[Ed. note: Talk about timing! The Fox News Channel rolls out its new primetime lineup tonight on one of the biggest news days in memory (which is really saying something for 2017). Tune in at 10 p.m. ET for the debut of “The Ingraham Angle” with Laura Ingraham. Then at 11 p.m. ET, it’s “Fox News @ Night with Shannon Bream.” I’ll be on hand for Shannon’s launch as we separate fact from fiction and map out the political implications. And if you’ve noticed that we’ve been calling “Halftime” later in the day lately, that’s why: The days are getting longer to cover all this history-making news. Congratulations, ladies! We know you will do us all proud. ]
“We are not to conclude too hastily, however, that faction did not, in a certain degree, agitate the particular [Greek] cities; much less that a due subordination and harmony reigned in the general system.” – Alexander Hamilton and James MadisonFederalist No. 18

Smithsonian: “With the help of Google Earth, researchers examining the deserts of Saudi Arabia have found around 400 unreported stone structures in the Arabian Desert, likely built by nomadic tribes thousands of years ago. As Owen Jarus at Live Science reports, the structures are called ‘gates’ since, from an aerial view at least, they share a likeness with field gates. Most of them were found in clusters in Harrat Khaybar, a region in west-central Saudia Arabia known for its now-extinct volcanic domes. … Jarus reports that the gates appear to be the oldest stone structures on the landscape, and may date as far back as 7,000 years. …It’s possible that in the past the area wasn’t quite as inhospitable as it is today. In fact, in recent years researchers have found evidence for ‘Green Arabia’ a theory that the area has swung between wet and dry periods for over a million years.”

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HALFTIMEREPORT@FOXNEWS.COM with your tips, comments or questions.

Trump net job-approval rating: -19.8 points
Change from one week ago: up 0.8 points

[President Trump’s score is determined by subtracting his average job disapproval rating in the five most recent, methodologically sound public polls from his average approval rating, calculated in the same fashion.]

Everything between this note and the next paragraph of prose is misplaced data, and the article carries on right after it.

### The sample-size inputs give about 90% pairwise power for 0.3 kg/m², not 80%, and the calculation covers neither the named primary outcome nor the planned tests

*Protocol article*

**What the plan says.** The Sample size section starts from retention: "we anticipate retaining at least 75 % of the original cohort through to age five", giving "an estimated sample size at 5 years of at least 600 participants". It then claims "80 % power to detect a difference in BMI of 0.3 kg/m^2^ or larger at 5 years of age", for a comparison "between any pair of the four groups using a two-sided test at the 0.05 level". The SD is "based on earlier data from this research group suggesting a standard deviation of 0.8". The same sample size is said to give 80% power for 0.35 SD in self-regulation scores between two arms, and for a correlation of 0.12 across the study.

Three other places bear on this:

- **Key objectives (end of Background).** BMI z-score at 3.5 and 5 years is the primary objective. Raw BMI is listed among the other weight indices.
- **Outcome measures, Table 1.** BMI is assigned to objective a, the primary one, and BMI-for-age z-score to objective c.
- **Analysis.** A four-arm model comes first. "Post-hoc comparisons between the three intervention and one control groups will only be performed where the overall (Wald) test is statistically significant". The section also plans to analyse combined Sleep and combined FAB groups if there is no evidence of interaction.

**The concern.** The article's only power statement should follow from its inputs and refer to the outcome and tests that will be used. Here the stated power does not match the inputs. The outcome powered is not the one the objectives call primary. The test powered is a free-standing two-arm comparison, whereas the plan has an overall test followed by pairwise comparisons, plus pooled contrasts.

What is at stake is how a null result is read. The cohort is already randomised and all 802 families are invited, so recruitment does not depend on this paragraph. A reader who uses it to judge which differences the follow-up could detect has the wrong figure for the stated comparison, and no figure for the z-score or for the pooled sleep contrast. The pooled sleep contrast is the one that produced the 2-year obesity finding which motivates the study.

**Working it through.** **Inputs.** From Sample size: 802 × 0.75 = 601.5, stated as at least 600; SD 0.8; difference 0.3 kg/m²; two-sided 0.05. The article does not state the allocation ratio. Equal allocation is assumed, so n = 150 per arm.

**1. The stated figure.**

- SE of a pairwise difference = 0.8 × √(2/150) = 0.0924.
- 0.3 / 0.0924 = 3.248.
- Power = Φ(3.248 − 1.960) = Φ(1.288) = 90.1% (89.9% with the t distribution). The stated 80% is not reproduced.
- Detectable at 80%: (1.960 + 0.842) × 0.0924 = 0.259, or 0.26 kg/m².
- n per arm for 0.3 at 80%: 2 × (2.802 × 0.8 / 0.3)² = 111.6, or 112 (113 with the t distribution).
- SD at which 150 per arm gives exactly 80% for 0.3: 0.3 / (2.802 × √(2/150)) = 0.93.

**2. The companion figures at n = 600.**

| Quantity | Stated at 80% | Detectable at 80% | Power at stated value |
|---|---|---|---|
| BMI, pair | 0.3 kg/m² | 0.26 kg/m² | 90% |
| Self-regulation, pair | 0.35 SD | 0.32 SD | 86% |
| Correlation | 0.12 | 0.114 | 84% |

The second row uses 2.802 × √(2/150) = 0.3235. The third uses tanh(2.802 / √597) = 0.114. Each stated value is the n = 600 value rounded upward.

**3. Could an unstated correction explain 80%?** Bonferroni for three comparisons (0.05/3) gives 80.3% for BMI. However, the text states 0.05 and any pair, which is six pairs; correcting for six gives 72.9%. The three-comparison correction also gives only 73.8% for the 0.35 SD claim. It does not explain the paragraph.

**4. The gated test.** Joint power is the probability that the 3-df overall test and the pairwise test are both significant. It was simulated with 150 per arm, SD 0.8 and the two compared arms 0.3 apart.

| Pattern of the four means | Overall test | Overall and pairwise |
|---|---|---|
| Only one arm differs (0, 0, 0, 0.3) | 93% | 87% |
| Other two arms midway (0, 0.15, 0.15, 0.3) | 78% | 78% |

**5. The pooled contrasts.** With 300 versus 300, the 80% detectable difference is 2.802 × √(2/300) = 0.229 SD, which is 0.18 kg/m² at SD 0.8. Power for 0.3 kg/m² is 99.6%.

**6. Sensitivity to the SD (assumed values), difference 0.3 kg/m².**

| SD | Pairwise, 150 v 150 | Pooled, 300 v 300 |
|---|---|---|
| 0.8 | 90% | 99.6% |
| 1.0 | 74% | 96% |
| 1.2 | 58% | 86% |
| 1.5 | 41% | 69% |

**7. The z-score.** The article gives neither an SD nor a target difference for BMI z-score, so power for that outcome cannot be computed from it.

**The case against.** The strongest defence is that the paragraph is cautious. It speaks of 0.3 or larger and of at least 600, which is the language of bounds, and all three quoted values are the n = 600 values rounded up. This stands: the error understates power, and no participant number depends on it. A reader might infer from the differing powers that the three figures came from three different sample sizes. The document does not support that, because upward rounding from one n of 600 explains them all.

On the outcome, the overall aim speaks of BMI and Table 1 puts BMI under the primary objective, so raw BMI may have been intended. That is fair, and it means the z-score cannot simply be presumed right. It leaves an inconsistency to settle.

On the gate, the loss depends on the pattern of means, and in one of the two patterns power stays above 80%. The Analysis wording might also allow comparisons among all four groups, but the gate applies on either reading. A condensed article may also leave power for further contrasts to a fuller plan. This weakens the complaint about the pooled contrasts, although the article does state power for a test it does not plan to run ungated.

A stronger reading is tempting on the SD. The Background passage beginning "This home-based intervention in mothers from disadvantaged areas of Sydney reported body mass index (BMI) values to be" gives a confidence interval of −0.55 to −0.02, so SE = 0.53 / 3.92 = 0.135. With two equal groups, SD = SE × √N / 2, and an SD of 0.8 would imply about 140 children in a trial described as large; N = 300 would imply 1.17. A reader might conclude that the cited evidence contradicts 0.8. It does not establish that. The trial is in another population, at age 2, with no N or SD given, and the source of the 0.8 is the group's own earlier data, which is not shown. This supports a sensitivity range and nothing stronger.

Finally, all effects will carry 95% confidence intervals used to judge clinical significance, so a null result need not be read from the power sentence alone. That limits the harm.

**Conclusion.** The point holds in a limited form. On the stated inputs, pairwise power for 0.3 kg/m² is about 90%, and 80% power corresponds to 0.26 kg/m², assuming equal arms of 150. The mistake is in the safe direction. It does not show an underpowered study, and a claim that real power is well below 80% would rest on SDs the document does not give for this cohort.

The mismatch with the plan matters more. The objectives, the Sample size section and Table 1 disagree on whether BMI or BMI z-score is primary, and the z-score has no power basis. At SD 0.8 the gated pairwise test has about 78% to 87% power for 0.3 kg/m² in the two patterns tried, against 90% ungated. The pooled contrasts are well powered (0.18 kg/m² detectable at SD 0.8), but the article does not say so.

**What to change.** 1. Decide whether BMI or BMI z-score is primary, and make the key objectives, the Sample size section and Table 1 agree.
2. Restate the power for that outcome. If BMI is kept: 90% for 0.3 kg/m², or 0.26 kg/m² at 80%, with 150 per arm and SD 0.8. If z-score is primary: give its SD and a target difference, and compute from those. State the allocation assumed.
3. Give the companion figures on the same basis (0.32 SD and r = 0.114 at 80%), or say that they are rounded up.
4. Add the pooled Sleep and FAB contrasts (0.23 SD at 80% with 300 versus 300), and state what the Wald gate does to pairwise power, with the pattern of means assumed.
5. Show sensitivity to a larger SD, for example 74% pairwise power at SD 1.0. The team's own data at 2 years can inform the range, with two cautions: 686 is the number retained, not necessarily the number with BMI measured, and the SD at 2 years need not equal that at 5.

Politico: “House Republicans are so desperate for a win on taxes that they’re agreeing to proposals that would have caused internal party warfare just a year or two ago. They’re considering forgoing a big cut in the top income tax rate on the rich, offering moderate-income Americans so many tax breaks that many would be excused from paying taxes entirely and passing a potentially 1,000-page tax bill few have seen within a matter of weeks. Last week, they agreed to a budget that ignored their demands for deep cuts in federal spending just so they could pass a tax bill using a special procedure that enables them to move forward without any Democratic votes. It’s an open question whether Republicans will be as flexible when party leaders release their entire tax bill, due Nov. 1, and everyone can see exactly who will be the losers under their plan. They already have some internal battles, with Republicans from high-tax states fighting a proposal to dump a long-standing deduction for state and local taxes.”

And it’s all in the details - WashEx: “The details of the Republican tax reform bill will be revealed this week in Congress, but GOP lawmakers are already threatening to sink it over proposed tax loophole closures. Republicans are eager to pass a bill that lowers both individual and business tax rates. But Republicans are up in arms over the proposals to at least partly pay for cuts by eliminating some deductions. House Way and Means Committee Chairman Kevin Brady has held frequent meetings with a group of lawmakers from high-tax states who oppose a provision that would strike the popular state and local tax deduction. Other lawmakers are threatening to defect if Republicans go anywhere near the 401(k) tax deduction that allows individuals to save up to $18,500 annually tax free.”

Proposed end to homeowner tax credit prompts uproar - WaPo: “The National Association of Home Builders know how to demolish things, and on Saturday they decided to take on a new project — the House Republican tax bill. That’s because one day before, House Ways and Means Committee Chairman Kevin Brady (R-Tex.) informed NAHB that he would not be including a homeownership tax credit as part of the new tax legislation, which will be released on Wednesday. NAHB’s chief executive, Jerry Howard, had spent months working on this new tax provision with Brady’s aides, but House leaders wouldn’t allow its inclusion, Howard was told. The next day, Howard and other NAHB officials gathered on a conference call and debated what to do. They agreed unanimously — kill the bill.”

WaPo: “One of President Trump’s most fervent fans hopped onto his Harley in South Carolina and roared all the way to Virginia Beach, where he led a ‘Bikers for Trump’ rally Sunday for Virginia gubernatorial candidate Ed Gillespie. Except Gillespie wasn’t there, irking some Trump supporters who say the Republican has been too standoffish toward the president. But Corey Stewart, a Trump acolyte who nearly beat Gillespie in the June gubernatorial primary, was front and center and gave the crowd the blunt, populist rhetoric it craved. ‘We are in a war, a cultural battle,’ boomed Stewart, who is running for the GOP nomination to challenge Sen. Tim Kaine (D) in 2018. ‘And we have to stand up and fight, fight the criminals, communists, crackheads and the weirdos — those are your Democrats.’ He urged the crowd to ‘take back Virginia!’”